Another day, another market high. The longer this goes on, the bigger the next crash. In the meantime the Fed is openly bragging about its efforts even though Bernanke Warns of “Rapid and Painful Response to a Looming Fiscal Crisis”.

Bloomberg reports Fed Spends 40% on Benchmarks as Newest Prove Cheapest

The Federal Reserve’s Treasury purchases already have succeeded in driving investors to junk bonds and stocks. Now, policy makers are focusing on benchmark government securities, helping contain rising yields that set rates on everything from corporate debt to mortgages.

It pains me to see such inaccurately worded statements. No one can be pushed into stocks, in aggregate. Except for new stock issuance, dept offerings, IPOs etc., for every buyer there is a seller, and at the end of the day sideline cash is the same.

Moreover, this has been a futures-driven rally. Volume of actual shares trading hands has been low. However, the Fed has, for the time being, succeeded in reigniting a massive Greater Fool’s Game in terms of what speculators at the margin are willing to pay for financial assets.

Bloomberg Continues:

More than 40 percent of the government bonds the Fed bought in January for its so-called quantitative easing were auctioned in the previous 90 days, up from 20 percent in December and 15 percent in November, according to Bank of America Merrill Lynch. The central bank is concentrating on newer securities as its $600 billion program depletes primary dealers’ holdings of Treasuries to the lowest since November 2009.

“They’re getting all the bang for their buck that they can” by purchasing so-called on-the-run bonds, said Mitchell Stapley, the Grand Rapids, Michigan-based chief fixed-income officer for Fifth Third Asset Management, which oversees $22 billion. “When you’re the largest buyer out there, when you replace China in terms of the size of your holdings of Treasury securities, that will happen.”

Bang for the Buck?

In terms of treasury and mortgage yields, the Fed has not gotten any bank for the buck. Yields are way higher except at the very short end of the treasury curve.

However, the Fed has succeeded in creating speculative demand for junk bonds. That in turn has helped lift the stock market.

Quantitative easing has boosted demand for Treasuries as President Barack Obama’s budget deficits exceed $1 trillion, adding to the nation’s $8.96 trillion in marketable debt. Investors bid $3.04 for each dollar of bonds sold in the government’s $178 billion of auctions last month, the most since September, according to data compiled by Bloomberg.

Understanding Demand

It is hard to say there is huge “demand” for treasuries when the Fed is buying them, others are unloading them, and yields are soaring on the high end.

The next Bloomberg quote is correct.

Since Nov. 3, when Fed Chairman Ben S. Bernanke announced the plan to buy government debt to keep the economy from falling into deflation, 10-year yields have increased about one percentage point as expectations for inflation rose. The purchases and signs that the economy is recovering have reduced demand for the safety of government debt in favor of riskier assets and the Standard & Poor’s 500 Index has risen 9.4 percent.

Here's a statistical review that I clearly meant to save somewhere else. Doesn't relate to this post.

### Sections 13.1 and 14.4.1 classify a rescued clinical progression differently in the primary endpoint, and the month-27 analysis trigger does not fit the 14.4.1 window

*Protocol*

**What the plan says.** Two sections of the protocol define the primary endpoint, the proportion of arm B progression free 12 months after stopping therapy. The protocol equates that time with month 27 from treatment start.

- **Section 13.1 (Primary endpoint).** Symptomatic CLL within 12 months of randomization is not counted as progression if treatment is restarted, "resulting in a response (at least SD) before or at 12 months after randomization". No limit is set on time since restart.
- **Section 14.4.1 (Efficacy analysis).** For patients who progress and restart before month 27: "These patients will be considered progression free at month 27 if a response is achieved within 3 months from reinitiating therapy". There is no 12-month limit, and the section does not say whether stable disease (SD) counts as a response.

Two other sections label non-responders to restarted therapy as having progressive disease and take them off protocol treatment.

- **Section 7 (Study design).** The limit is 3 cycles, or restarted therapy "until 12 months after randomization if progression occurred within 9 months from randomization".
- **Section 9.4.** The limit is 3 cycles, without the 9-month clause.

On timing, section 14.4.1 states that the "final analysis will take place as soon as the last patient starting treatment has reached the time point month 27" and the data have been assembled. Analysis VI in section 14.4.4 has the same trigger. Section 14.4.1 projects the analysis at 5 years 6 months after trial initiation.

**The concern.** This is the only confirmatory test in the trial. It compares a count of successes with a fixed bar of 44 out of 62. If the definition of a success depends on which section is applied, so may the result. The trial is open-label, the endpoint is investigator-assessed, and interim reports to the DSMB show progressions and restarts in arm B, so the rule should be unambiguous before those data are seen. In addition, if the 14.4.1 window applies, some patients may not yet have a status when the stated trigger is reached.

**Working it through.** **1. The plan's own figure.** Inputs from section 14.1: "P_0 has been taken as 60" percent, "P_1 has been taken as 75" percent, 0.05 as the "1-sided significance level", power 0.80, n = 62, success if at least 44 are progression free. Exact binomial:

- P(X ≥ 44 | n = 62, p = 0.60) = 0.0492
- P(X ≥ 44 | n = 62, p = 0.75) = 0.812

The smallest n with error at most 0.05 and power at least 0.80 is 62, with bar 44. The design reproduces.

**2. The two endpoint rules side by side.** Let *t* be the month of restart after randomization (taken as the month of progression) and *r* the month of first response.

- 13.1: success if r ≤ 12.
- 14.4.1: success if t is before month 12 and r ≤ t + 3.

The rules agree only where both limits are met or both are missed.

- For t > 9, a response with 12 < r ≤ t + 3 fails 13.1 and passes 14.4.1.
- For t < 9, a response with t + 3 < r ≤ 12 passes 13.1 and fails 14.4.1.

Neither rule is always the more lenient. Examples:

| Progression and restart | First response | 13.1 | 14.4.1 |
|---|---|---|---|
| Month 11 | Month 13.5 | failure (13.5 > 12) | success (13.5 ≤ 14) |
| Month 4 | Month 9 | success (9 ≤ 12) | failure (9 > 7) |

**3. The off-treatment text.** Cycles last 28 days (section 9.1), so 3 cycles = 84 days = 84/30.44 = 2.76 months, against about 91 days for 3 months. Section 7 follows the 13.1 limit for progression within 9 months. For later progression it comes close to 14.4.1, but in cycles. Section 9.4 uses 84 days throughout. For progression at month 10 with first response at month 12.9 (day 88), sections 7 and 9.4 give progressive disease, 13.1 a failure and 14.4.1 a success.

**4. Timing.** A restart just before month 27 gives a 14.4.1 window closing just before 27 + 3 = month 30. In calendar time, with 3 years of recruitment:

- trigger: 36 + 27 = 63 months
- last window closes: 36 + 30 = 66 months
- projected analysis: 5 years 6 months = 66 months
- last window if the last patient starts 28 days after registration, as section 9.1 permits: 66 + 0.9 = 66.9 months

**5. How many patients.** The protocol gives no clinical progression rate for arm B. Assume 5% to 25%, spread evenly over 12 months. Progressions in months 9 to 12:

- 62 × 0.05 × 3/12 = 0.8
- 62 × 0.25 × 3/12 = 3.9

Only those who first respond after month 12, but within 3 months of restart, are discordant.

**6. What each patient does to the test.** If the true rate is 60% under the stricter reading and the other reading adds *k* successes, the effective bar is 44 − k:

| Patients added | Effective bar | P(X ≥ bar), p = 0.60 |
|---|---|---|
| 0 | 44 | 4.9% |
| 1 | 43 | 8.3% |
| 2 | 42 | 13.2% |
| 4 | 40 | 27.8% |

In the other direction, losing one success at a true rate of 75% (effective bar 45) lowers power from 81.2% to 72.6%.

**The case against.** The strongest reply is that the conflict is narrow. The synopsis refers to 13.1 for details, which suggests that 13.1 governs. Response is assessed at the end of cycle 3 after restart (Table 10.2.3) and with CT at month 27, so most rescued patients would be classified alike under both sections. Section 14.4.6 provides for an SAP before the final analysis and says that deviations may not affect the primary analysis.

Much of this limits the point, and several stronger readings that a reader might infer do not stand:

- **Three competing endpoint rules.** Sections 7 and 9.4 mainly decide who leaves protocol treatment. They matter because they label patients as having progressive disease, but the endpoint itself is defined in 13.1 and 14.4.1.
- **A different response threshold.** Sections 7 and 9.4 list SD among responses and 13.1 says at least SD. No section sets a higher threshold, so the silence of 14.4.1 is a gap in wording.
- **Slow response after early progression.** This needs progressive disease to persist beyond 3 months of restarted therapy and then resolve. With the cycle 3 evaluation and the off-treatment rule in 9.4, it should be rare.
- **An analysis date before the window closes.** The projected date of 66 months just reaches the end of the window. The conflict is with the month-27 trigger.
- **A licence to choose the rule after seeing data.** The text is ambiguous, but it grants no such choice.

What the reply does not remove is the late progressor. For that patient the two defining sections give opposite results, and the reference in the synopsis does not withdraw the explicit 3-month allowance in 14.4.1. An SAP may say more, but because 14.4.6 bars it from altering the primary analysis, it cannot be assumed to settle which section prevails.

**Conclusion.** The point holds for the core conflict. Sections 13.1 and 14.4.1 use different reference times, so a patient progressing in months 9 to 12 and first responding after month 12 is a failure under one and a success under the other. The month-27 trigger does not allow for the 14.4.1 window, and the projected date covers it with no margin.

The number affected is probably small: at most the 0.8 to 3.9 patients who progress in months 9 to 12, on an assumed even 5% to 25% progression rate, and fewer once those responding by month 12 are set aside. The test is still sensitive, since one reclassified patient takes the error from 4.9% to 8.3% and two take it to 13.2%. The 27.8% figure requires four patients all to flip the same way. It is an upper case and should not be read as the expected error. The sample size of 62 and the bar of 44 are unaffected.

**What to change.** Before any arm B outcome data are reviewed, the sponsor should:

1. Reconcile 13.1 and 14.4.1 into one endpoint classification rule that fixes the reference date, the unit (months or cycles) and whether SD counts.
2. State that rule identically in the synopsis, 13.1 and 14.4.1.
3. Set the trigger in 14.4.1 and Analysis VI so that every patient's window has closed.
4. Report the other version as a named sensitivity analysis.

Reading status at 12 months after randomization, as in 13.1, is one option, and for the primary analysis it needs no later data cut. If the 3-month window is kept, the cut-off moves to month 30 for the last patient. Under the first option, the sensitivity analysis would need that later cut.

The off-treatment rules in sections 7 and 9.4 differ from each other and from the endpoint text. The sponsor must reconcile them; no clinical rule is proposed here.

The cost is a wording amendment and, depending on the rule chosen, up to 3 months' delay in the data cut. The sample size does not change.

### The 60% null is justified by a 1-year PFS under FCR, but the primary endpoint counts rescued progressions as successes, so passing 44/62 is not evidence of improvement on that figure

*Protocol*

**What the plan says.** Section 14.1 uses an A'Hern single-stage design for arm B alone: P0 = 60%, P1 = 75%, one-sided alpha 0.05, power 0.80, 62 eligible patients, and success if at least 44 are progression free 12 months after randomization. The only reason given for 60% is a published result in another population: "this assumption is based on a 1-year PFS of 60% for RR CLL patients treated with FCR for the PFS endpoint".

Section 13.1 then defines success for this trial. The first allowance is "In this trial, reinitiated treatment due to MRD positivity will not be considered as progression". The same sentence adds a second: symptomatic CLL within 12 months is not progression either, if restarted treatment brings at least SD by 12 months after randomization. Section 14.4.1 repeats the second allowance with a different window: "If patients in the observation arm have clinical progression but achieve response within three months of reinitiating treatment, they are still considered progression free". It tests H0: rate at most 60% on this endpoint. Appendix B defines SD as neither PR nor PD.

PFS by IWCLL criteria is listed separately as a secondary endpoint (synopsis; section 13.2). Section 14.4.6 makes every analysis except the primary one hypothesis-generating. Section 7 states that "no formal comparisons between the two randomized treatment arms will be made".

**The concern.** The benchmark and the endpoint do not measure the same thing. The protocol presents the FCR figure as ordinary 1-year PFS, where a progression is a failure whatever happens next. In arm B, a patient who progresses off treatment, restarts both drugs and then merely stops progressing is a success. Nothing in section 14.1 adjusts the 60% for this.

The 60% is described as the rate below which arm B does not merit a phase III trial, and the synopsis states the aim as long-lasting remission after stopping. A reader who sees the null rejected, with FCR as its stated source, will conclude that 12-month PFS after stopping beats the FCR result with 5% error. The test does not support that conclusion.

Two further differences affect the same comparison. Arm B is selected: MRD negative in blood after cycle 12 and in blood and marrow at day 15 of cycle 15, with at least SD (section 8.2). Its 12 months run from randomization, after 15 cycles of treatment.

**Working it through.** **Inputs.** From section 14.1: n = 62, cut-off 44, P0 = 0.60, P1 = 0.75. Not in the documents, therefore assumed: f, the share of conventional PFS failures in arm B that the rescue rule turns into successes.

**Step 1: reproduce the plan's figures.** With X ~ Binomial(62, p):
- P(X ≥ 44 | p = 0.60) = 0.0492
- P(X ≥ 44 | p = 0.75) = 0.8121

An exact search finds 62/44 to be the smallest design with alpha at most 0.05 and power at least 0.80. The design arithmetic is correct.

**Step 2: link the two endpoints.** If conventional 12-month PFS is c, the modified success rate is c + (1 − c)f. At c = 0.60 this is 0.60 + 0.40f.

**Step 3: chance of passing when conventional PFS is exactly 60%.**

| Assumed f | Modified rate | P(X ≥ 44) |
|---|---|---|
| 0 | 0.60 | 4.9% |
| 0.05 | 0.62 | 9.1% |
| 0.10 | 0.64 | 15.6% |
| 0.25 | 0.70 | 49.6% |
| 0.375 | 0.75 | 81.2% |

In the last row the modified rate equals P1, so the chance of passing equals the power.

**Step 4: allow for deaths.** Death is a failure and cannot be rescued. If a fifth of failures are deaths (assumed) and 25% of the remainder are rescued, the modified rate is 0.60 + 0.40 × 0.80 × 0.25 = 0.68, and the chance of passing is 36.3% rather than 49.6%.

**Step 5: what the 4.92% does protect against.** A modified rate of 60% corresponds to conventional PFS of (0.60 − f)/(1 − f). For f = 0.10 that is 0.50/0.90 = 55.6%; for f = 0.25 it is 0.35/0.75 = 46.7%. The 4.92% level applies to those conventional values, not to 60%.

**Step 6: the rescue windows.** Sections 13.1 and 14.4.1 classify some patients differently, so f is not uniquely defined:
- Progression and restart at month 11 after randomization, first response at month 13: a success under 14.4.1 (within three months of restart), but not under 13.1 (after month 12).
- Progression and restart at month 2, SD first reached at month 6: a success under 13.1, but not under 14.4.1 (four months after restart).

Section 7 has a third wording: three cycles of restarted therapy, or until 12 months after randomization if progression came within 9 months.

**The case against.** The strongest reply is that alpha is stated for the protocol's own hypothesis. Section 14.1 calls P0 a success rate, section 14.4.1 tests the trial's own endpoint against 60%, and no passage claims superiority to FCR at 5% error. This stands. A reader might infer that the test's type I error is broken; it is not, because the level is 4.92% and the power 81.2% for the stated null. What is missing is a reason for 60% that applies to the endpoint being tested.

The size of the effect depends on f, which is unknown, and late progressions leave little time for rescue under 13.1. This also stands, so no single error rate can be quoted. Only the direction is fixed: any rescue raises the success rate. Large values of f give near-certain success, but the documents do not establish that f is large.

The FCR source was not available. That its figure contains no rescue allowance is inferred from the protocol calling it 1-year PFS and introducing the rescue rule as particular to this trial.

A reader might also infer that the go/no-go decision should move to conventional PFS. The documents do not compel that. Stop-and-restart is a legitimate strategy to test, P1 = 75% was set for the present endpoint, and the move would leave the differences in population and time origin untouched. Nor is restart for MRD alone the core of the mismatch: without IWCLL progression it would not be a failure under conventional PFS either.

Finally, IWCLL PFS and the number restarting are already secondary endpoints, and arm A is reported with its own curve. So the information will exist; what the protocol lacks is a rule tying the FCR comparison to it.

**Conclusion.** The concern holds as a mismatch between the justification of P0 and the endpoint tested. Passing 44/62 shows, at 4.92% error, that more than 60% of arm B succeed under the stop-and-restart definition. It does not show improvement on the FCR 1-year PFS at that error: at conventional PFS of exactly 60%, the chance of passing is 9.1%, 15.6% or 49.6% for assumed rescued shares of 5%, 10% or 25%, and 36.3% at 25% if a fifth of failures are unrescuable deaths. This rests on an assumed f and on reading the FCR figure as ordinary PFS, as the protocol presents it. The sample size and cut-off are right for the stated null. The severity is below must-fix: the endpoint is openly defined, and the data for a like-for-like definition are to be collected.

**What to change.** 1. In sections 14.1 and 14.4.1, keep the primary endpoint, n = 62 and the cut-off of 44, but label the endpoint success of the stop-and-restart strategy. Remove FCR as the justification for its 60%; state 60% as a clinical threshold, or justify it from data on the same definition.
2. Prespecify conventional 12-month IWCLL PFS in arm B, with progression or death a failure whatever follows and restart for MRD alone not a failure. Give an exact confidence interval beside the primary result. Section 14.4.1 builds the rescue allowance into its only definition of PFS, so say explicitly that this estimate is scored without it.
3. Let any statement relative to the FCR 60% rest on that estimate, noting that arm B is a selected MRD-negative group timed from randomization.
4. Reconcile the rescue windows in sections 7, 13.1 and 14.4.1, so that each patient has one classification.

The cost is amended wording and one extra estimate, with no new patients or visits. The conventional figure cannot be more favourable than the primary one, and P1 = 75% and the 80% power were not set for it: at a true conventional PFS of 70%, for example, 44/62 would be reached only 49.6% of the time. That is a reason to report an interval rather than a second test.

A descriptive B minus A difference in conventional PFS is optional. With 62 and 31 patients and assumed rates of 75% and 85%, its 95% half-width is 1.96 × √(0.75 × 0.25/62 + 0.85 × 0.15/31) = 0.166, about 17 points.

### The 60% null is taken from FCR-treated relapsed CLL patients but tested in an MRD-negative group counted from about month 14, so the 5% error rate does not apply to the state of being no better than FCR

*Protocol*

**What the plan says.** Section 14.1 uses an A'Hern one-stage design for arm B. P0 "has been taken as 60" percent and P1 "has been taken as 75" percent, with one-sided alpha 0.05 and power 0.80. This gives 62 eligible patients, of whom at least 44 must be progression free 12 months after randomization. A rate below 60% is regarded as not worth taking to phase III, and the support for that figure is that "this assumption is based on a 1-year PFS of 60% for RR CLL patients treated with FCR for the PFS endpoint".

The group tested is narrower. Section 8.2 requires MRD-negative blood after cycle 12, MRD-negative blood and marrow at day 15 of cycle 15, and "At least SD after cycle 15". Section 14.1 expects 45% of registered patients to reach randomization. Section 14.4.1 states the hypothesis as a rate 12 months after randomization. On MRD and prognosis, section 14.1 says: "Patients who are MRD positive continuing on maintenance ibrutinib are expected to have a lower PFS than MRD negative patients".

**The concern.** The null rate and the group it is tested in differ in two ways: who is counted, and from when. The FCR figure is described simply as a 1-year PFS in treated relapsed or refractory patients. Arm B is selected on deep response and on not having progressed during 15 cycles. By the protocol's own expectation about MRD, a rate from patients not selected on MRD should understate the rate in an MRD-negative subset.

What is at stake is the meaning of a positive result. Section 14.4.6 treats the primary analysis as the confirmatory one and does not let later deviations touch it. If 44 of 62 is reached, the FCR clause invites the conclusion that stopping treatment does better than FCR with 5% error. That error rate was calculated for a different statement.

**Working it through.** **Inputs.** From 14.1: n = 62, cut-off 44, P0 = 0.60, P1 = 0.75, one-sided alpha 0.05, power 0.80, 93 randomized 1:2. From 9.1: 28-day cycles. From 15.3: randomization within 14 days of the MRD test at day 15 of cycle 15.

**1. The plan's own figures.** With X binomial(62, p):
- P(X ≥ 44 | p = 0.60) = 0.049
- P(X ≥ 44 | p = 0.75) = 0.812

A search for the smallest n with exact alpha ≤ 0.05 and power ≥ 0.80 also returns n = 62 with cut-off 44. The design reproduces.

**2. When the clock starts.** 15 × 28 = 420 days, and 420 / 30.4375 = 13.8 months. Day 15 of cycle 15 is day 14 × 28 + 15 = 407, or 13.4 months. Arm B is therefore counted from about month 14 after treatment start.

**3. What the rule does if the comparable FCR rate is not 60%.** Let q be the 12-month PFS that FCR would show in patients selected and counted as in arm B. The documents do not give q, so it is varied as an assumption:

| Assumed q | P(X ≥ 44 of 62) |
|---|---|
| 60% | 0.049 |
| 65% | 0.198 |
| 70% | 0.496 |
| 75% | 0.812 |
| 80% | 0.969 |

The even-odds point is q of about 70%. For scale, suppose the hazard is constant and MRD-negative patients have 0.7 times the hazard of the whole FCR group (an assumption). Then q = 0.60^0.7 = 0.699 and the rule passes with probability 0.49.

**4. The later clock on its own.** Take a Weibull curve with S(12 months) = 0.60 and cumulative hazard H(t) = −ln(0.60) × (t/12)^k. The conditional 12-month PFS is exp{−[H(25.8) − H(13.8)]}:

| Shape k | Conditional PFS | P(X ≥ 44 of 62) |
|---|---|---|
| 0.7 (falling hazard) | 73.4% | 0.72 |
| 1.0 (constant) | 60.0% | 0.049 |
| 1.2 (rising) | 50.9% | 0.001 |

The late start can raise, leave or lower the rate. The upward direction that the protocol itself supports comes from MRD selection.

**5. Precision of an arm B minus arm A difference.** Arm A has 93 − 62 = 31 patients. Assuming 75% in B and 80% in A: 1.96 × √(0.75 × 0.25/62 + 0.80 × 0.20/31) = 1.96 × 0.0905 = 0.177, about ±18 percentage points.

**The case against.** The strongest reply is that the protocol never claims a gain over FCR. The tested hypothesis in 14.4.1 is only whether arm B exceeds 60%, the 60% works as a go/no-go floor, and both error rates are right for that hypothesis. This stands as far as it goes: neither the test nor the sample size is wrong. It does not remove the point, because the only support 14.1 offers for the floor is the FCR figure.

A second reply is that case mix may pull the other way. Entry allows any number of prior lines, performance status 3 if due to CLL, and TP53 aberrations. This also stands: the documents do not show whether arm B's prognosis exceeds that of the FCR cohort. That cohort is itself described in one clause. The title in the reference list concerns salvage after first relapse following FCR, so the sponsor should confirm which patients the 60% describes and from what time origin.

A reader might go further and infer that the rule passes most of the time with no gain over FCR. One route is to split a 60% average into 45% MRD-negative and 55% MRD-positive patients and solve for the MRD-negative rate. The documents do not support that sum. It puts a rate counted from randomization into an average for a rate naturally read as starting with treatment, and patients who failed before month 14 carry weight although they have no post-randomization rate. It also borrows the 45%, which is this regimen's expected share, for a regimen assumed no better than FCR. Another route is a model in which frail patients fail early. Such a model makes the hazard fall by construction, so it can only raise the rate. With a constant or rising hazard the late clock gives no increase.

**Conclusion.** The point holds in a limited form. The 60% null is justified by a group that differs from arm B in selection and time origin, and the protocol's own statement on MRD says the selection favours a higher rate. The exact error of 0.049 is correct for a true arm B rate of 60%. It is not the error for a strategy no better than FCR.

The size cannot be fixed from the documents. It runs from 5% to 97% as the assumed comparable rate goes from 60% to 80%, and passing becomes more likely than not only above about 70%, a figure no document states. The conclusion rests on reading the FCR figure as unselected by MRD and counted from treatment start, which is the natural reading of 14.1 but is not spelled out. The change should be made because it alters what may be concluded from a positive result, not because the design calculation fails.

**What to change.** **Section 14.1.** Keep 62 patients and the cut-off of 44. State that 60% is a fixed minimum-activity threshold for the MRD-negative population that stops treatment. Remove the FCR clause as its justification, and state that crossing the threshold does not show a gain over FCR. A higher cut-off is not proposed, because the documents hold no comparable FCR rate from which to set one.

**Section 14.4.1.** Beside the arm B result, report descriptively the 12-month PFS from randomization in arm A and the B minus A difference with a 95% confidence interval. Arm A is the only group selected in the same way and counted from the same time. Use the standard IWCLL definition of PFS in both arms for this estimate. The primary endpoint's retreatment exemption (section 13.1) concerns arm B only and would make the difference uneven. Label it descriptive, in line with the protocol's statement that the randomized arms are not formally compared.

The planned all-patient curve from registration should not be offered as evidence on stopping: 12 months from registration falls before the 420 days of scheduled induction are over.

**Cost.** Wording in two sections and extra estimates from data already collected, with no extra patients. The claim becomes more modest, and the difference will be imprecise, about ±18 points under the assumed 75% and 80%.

Speculative-grade corporate bond yields fell to 4.68 percentage points, or 468 basis points, more than Treasuries last week, the least since November 2007 and down from 6.22 percentage points in November, according to Bank of America Merrill Lynch index data. Debt rated lower than Baa3 by Moody’s Investors Service or less than BBB- by Standard & Poor’s is below investment grade, or junk.

Fed’s Willingness to Foster Speculation

This is what the recovery has come to: the Fed’s willingness to foster speculation in financial assets to the point of creating more financial bubbles.

Once again, it will not be the banks that get hurt by the Fed’s corrupt policies but those on fixed income and those chasing junk bonds and equities at bubble valuations.

For details, please see

In response to my last post, someone commented “The biggest mistake one can make is to expect federal stimulus will end.

Such thinking is common. It is also wrong.

This is the correct way of looking at things: “The biggest mistake one can make is to think it will matter if federal stimulus doesn’t end.

Valuations eventually matter, and the market will at some point take matters into its own hands regardless of what the Fed does. Europe (especially Greece, Ireland, and Iceland) provides painful examples.

Rapid and Painful Response to a Looming Fiscal Crisis

http://specials.washingtonpost.com/mv/embed/?title=Bernanke%20dismisses%20inflation%20concerns%2C%20says%20unemployment%20to%20take%20several%20years%20to%20get%20back%20on%20track&stillURL=http%3A%2F%2Fwww.washingtonpost.com%2Fwp-dyn%2Fcontent%2Fphoto%2F2011%2F02%2F03%2FPH2011020304657.jpg&flvURL=%2Fmedia%2F2011%2F02%2F03%2F02032011-49v.m4v&width=400&height=250&autoStart=false&clickThru=http%3A%2F%2Fwww.washingtonpost.com%2Fwp-dyn%2Fcontent%2Fvideo%2F2011%2F02%2F03%2FVI2011020304652.html

Quoting the economist Herbert Stein, Bernanke said: “If something cannot go on forever, it will stop. The federal government must stabilize its budget. The question is whether these adjustments will take place through a process that weighs priorities and gives people adequate time to adjust, or whether there will be a rapid and painful response to a looming or actual fiscal crisis.

The longer the Fed pursues these corrupt policies while egging on Congress to do the same, the bigger the financial bubbles, and the bigger the resultant crash. That is what happened in 2008 and it will happen again.

Mike “Mish” Shedlock
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